If you search online for uses of old coffee grounds you will find a lot of different ideas.  We tried a lot of the ideas to see which ones really work.  The following list are our top 5 favorite uses for coffee grinds that we found work really well

  1. Coffee as Fertilizer

Coffee is highly acidic (unbrewed grinds significantly moreso than brewed grinds).  This can have a negative effect on some of the plants you grow in a garden.  It is very beneficial to a lot of other types of plants.

Carrots, beats and radishes grow exceptionally well with coffee.  These types of plants you can use fresh coffee grinds while planting.  The coffee gives them energy and helps them sprout quickly.

Azaleas, hydrangeas, rhodendrons, camellias, roses and other acid-loving flowering plants also love coffee.  For these, mixing the brewed grounds with dead grass clippings or brown leaves works the best.  Combining the straw type material with washed coffee grounds neutralizes some of the acidity but draws out the nitrogen, potassium, and magnesium in the coffee that helps these flowering plants thrive

  1. Earthworms

Earthworms improve crop (or garden) productivity.  Their tunneling through the soil helps aerate which leads to a more stable soil structure.  Their paths through the soil not only lead to better drainage because of the tunnels they create, they feed on dead roots, leaves, and plants as they travel.  Their secretions increase nutrient availability.  Earthworms are attracted to coffee so adding used grounds can provide many benefits far beyond the grounds themselves

  1. Compost

The amount of nitrogen present in coffee makes it an excellent green matter.  Simply throw it onto the compost pile as you are finished drinking your brew and your compost pile will benefit greatly.  Make sure you keep your greens and browns in balance so that you compost equally and do not begin growing unwanted bacteria and molds.  However, if your compost is in balance it will even further attract the earthworms you desire to create a really healthy soil environment.

  1. Absorb Odors

Coffee grounds (fresh or used) can serve in ways similar to baking soda.  You can place it in the back of your fridge to absorb odors or use them as a soap to wash your hands after chopping garlic or onions.

The best part is that even after you use them for absorption you can still use them later in the garden as fertilizer or for composting.

  1. Flavor Enhancer

This is one of our favorites.  We have found that a really fine grind (like a powder) makes coffee useful to put in all kinds of recipes.  You can make granola bars, brownies, cookies, muffins, etc.  Everything tastes better with a little bit of coffee added.  When used as a flavor enhancer it is best to use fresh coffee.

To try some of this flavor enhancer head on over to our store and buy a bag to see for yourself!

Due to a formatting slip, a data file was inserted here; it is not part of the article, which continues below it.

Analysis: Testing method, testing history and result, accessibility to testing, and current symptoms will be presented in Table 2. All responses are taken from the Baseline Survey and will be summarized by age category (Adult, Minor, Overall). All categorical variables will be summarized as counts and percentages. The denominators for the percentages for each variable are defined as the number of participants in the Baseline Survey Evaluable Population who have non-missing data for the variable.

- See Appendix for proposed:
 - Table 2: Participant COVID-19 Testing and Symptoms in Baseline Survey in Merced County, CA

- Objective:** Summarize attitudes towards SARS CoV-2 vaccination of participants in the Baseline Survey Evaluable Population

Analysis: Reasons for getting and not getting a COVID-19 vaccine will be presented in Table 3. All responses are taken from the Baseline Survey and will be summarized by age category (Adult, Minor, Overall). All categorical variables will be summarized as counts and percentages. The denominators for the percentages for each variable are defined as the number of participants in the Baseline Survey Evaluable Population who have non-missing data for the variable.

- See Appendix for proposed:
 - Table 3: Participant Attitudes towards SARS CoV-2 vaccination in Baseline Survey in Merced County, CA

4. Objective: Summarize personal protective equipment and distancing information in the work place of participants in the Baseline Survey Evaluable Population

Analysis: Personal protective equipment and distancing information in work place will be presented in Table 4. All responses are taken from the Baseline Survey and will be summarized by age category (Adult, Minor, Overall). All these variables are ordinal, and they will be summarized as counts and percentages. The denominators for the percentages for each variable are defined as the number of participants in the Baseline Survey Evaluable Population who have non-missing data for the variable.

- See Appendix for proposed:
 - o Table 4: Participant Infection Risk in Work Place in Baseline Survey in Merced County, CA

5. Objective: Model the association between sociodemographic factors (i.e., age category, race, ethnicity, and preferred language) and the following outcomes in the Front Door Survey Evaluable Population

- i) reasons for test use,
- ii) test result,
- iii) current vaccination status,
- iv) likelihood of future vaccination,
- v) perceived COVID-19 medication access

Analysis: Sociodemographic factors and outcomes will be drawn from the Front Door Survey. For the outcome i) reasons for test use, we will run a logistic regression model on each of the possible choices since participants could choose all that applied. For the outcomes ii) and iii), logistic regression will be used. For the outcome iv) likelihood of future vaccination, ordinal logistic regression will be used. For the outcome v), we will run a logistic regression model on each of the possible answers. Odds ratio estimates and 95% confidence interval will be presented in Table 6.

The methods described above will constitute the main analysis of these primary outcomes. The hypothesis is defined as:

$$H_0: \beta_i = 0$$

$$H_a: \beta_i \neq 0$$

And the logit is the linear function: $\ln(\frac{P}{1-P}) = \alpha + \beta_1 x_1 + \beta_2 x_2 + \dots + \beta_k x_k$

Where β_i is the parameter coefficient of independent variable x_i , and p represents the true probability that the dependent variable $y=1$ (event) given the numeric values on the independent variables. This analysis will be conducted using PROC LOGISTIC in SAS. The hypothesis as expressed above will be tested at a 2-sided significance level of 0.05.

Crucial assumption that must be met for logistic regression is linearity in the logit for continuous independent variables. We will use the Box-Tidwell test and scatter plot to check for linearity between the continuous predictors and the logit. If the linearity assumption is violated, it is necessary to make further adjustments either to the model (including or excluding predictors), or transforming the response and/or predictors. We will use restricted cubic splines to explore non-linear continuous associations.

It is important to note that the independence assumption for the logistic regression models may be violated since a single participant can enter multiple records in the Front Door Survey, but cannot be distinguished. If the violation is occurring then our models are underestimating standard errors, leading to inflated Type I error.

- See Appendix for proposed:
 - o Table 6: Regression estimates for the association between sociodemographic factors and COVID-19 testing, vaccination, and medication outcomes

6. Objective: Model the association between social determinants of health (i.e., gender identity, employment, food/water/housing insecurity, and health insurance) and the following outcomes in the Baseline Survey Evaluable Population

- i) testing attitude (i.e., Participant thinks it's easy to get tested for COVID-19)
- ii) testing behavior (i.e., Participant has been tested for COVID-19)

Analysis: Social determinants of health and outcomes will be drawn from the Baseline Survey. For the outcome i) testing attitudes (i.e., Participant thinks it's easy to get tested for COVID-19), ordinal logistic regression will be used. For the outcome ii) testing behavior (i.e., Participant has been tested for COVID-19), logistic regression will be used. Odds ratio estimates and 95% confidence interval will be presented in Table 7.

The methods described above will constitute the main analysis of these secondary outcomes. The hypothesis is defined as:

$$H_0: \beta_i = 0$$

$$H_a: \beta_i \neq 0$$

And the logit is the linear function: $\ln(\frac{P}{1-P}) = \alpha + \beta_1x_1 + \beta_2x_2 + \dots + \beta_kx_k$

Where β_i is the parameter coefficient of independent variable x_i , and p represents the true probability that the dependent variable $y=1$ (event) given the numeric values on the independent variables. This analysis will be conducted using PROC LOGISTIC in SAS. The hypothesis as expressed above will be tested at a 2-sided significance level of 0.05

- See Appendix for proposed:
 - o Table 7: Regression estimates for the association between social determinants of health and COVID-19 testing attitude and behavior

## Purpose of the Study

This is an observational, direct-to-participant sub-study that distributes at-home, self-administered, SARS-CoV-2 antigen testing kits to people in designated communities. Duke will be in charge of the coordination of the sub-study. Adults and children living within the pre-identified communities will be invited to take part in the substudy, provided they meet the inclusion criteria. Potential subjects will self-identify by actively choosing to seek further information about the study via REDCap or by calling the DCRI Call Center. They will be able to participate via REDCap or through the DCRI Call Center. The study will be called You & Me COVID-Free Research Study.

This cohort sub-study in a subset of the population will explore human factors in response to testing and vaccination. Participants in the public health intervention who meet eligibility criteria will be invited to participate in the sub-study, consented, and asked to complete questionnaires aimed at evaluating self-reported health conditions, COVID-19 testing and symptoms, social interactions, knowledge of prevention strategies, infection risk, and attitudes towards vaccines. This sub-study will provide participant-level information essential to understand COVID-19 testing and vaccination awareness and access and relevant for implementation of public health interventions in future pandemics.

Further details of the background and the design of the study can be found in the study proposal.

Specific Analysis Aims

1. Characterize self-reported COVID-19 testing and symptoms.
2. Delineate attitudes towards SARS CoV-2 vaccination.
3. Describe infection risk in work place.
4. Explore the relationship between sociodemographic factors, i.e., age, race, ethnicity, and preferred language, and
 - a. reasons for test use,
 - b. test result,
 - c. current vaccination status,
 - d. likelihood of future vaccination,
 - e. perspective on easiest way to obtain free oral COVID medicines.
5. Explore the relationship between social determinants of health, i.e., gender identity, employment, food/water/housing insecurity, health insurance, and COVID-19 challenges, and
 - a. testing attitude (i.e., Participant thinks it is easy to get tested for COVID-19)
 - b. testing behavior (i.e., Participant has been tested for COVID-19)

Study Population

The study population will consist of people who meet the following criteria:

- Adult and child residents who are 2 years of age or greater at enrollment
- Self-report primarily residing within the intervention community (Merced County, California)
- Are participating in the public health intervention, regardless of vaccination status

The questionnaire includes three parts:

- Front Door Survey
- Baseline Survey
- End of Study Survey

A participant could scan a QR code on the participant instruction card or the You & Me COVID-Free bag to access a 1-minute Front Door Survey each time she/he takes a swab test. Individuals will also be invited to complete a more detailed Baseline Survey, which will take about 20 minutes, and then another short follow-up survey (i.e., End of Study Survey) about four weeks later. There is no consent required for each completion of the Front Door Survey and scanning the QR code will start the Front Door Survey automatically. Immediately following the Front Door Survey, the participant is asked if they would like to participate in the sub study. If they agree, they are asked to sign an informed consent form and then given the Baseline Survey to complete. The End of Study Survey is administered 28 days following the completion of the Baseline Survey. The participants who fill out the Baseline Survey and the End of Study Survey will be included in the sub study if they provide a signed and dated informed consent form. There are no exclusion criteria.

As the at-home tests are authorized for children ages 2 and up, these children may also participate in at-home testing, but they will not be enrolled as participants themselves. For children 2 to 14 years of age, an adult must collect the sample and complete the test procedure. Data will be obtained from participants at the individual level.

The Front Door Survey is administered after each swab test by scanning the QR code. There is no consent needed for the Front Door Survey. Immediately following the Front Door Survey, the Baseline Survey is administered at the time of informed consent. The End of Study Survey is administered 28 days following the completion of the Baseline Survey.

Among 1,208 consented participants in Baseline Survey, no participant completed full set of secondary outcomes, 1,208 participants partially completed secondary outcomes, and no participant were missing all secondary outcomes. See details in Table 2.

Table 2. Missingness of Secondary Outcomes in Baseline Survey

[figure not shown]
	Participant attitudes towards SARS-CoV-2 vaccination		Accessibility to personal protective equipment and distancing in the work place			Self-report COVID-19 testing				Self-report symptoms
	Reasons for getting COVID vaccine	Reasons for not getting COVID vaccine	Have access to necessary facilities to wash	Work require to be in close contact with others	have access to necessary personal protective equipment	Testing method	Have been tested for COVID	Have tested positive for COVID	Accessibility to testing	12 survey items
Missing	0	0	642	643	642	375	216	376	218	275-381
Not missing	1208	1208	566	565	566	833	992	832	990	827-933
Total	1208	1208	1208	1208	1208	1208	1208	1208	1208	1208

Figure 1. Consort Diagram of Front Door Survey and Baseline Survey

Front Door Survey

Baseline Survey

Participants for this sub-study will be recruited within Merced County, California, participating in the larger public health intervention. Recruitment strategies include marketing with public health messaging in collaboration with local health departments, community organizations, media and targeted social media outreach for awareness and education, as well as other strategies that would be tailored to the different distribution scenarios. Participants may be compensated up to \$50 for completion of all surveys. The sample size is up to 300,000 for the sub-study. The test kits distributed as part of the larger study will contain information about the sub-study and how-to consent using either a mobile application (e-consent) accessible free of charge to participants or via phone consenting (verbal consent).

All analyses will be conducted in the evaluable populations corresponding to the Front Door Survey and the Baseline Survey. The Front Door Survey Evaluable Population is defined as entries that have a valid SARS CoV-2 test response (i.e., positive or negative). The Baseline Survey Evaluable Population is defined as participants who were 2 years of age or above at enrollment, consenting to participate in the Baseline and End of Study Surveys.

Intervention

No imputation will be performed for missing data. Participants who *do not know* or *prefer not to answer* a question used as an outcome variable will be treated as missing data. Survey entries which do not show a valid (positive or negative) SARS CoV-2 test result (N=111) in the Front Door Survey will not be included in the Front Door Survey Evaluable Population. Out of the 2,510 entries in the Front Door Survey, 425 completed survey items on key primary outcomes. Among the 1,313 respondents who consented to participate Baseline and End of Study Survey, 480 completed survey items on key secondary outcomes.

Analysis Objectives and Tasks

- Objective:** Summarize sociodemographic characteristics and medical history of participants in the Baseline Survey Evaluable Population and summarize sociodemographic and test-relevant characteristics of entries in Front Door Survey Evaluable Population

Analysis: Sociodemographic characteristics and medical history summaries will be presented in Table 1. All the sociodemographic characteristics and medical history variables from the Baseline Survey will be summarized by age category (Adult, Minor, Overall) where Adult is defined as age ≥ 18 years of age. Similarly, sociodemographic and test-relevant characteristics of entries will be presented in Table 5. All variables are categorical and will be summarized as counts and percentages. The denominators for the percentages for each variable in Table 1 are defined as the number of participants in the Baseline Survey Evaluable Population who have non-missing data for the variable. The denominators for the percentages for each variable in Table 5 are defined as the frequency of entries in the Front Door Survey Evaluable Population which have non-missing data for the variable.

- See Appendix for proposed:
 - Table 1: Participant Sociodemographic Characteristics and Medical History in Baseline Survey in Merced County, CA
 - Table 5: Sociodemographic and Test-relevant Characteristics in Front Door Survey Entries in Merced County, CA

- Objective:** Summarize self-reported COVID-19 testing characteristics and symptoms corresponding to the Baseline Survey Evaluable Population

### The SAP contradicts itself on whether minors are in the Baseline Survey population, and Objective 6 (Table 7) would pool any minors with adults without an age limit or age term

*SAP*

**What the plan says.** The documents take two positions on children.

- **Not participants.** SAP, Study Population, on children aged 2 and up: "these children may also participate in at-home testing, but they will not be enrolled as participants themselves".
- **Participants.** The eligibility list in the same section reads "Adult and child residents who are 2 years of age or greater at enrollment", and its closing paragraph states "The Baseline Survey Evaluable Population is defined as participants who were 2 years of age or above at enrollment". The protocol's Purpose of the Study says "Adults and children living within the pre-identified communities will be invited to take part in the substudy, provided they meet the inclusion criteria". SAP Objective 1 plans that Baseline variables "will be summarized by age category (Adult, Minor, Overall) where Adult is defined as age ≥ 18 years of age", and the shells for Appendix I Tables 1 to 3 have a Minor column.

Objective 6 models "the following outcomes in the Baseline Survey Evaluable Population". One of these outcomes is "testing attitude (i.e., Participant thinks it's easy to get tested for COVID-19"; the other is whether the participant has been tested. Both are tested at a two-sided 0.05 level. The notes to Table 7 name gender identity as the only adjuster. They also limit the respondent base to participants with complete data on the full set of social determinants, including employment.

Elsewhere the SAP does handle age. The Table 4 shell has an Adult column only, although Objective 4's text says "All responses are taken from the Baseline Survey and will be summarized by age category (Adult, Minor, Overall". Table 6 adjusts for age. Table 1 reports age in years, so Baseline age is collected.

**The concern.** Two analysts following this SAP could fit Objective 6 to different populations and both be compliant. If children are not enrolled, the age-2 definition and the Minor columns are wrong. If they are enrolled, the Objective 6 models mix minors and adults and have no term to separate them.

What is Specialty Coffee?

Last year, Perfect Daily Grind, published an excellent article detailing what specialty coffee really is.  It is an important distinction because we hear different terms thrown around interchangeably and it causes a lot of confusion.  Specialty coffee is not a flowery term used to make bad coffee sound good.  It is coffee that has been graded and received a score placing it in a category of excellence that is highly monitored and highly coveted.  The aforementioned article describes it as Arabica coffee that has been cupped by a certified Q grader with a cup score of 80+ points without any processing defects that disqualify it.  There is a lot of blood, sweat, and tears that go into obtaining marks high enough to advance coffee into the specialty category.

While the article mentions that Specialty coffee must be Arabica and scored by a Q grader…it fails to mention that Robusta can also obtain a specialty rating.  Since Q graders are only certified to grade Arabica there is also a special type of Q grader qualification that is used to grade Robusta – this is less formally known as R grade certification.  You can learn more about the Q Robusta certification (R grade certification) at coffeestrategies.com.

At Sina Green we will only sell specialty grade coffees.  Since we are a farm direct supplier and will only partner with those whom we know to be fair trade we do not yet have a specialty Robusta we can offer in the States.  We are working closely with a couple of farms though and hope that within the next two harvest seasons we will be able to share some specialty grade Robusta from Hainan Island!

 

Interview on Yunnan Coffee

Yunnan Coffee has not yet gained the recognition it deserves.  There is a lot of effort and quality control being put into sharing this coffee with the world.  A recent interview was conducted for China’s main social media outlet WeChat in which Tim Heinze, founder of Hani Coffee and CEO of Yunnan Coffee Traders answers some questions about Yunnan coffee.  The article is back-translated into English so some of the wording is a little funny but it is a great read nonetheless.